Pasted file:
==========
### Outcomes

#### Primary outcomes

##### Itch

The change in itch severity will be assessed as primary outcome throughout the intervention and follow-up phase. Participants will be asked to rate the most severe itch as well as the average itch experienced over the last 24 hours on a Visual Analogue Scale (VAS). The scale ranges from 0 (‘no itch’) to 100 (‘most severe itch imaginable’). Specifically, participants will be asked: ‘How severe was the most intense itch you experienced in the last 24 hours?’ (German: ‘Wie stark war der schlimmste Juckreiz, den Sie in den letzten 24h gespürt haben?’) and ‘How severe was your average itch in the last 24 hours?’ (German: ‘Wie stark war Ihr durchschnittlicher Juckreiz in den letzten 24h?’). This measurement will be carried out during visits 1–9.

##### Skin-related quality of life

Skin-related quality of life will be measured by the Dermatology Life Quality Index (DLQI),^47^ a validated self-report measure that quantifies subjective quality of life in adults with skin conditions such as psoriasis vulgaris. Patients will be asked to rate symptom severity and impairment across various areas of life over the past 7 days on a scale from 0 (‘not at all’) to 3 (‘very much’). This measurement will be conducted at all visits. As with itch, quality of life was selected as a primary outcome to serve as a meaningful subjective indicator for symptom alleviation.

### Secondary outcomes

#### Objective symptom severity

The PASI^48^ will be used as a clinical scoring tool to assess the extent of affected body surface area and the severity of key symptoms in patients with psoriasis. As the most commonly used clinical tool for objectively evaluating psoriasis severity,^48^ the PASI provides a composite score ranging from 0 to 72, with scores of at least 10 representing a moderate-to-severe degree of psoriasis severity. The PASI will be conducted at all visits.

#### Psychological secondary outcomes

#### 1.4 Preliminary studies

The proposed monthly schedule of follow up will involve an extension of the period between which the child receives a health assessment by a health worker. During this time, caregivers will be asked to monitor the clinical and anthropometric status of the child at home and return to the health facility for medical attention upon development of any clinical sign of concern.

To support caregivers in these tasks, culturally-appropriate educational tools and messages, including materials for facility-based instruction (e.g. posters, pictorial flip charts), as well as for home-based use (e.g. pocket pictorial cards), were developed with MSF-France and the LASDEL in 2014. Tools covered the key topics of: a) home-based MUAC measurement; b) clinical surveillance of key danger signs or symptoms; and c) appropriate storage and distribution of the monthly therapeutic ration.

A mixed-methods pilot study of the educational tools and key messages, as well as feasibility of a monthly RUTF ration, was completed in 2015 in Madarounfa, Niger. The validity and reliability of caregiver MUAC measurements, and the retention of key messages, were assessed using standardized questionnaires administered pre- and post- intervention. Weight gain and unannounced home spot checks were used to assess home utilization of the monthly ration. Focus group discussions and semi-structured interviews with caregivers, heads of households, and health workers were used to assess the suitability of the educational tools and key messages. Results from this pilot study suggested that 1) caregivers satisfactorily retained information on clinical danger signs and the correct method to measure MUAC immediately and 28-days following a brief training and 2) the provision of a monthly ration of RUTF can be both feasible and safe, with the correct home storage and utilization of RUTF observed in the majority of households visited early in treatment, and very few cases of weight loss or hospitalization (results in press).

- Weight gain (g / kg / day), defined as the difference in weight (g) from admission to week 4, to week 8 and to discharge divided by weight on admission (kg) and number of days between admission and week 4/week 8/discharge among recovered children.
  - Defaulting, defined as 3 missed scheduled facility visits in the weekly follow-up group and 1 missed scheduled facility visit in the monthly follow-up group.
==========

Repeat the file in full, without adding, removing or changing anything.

### Outcomes

#### Primary outcomes

##### Itch

The change in itch severity will be assessed as primary outcome throughout the intervention and follow-up phase. Participants will be asked to rate the most severe itch as well as the average itch experienced over the last 24 hours on a Visual Analogue Scale (VAS). The scale ranges from 0 (‘no itch’) to 100 (‘most severe itch imaginable’). Specifically, participants will be asked: ‘How severe was the most intense itch you experienced in the last 24 hours?’ (German: ‘Wie stark war der schlimmste Juckreiz, den Sie in den letzten 24h gespürt haben?’) and ‘How severe was your average itch in the last 24 hours?’ (German: ‘Wie stark war Ihr durchschnittlicher Juckreiz in den letzten 24h?’). This measurement will be carried out during visits 1–9.

##### Skin-related quality of life

Skin-related quality of life will be measured by the Dermatology Life Quality Index (DLQI),^47^ a validated self-report measure that quantifies subjective quality of life in adults with skin conditions such as psoriasis vulgaris. Patients will be asked to rate symptom severity and impairment across various areas of life over the past 7 days on a scale from 0 (‘not at all’) to 3 (‘very much’). This measurement will be conducted at all visits. As with itch, quality of life was selected as a primary outcome to serve as a meaningful subjective indicator for symptom alleviation.

### Secondary outcomes

#### Objective symptom severity

The PASI^48^ will be used as a clinical scoring tool to assess the extent of affected body surface area and the severity of key symptoms in patients with psoriasis. As the most commonly used clinical tool for objectively evaluating psoriasis severity,^48^ the PASI provides a composite score ranging from 0 to 72, with scores of at least 10 representing a moderate-to-severe degree of psoriasis severity. The PASI will be conducted at all visits.

#### Psychological secondary outcomes

#### 1.4 Preliminary studies

The proposed monthly schedule of follow up will involve an extension of the period between which the child receives a health assessment by a health worker. During this time, caregivers will be asked to monitor the clinical and anthropometric status of the child at home and return to the health facility for medical attention upon development of any clinical sign of concern.

To support caregivers in these tasks, culturally-appropriate educational tools and messages, including materials for facility-based instruction (e.g. posters, pictorial flip charts), as well as for home-based use (e.g. pocket pictorial cards), were developed with MSF-France and the LASDEL in 2014. Tools covered the key topics of: a) home-based MUAC measurement; b) clinical surveillance of key danger signs or symptoms; and c) appropriate storage and distribution of the monthly therapeutic ration.

A mixed-methods pilot study of the educational tools and key messages, as well as feasibility of a monthly RUTF ration, was completed in 2015 in Madarounfa, Niger. The validity and reliability of caregiver MUAC measurements, and the retention of key messages, were assessed using standardized questionnaires administered pre- and post- intervention. Weight gain and unannounced home spot checks were used to assess home utilization of the monthly ration. Focus group discussions and semi-structured interviews with caregivers, heads of households, and health workers were used to assess the suitability of the educational tools and key messages. Results from this pilot study suggested that 1) caregivers satisfactorily retained information on clinical danger signs and the correct method to measure MUAC immediately and 28-days following a brief training and 2) the provision of a monthly ration of RUTF can be both feasible and safe, with the correct home storage and utilization of RUTF observed in the majority of households visited early in treatment, and very few cases of weight loss or hospitalization (results in press).

- Weight gain (g / kg / day), defined as the difference in weight (g) from admission to week 4, to week 8 and to discharge divided by weight on admission (kg) and number of days between admission and week 4/week 8/discharge among recovered children.
  - Defaulting, defined as 3 missed scheduled facility visits in the weekly follow-up group and 1 missed scheduled facility visit in the monthly follow-up group.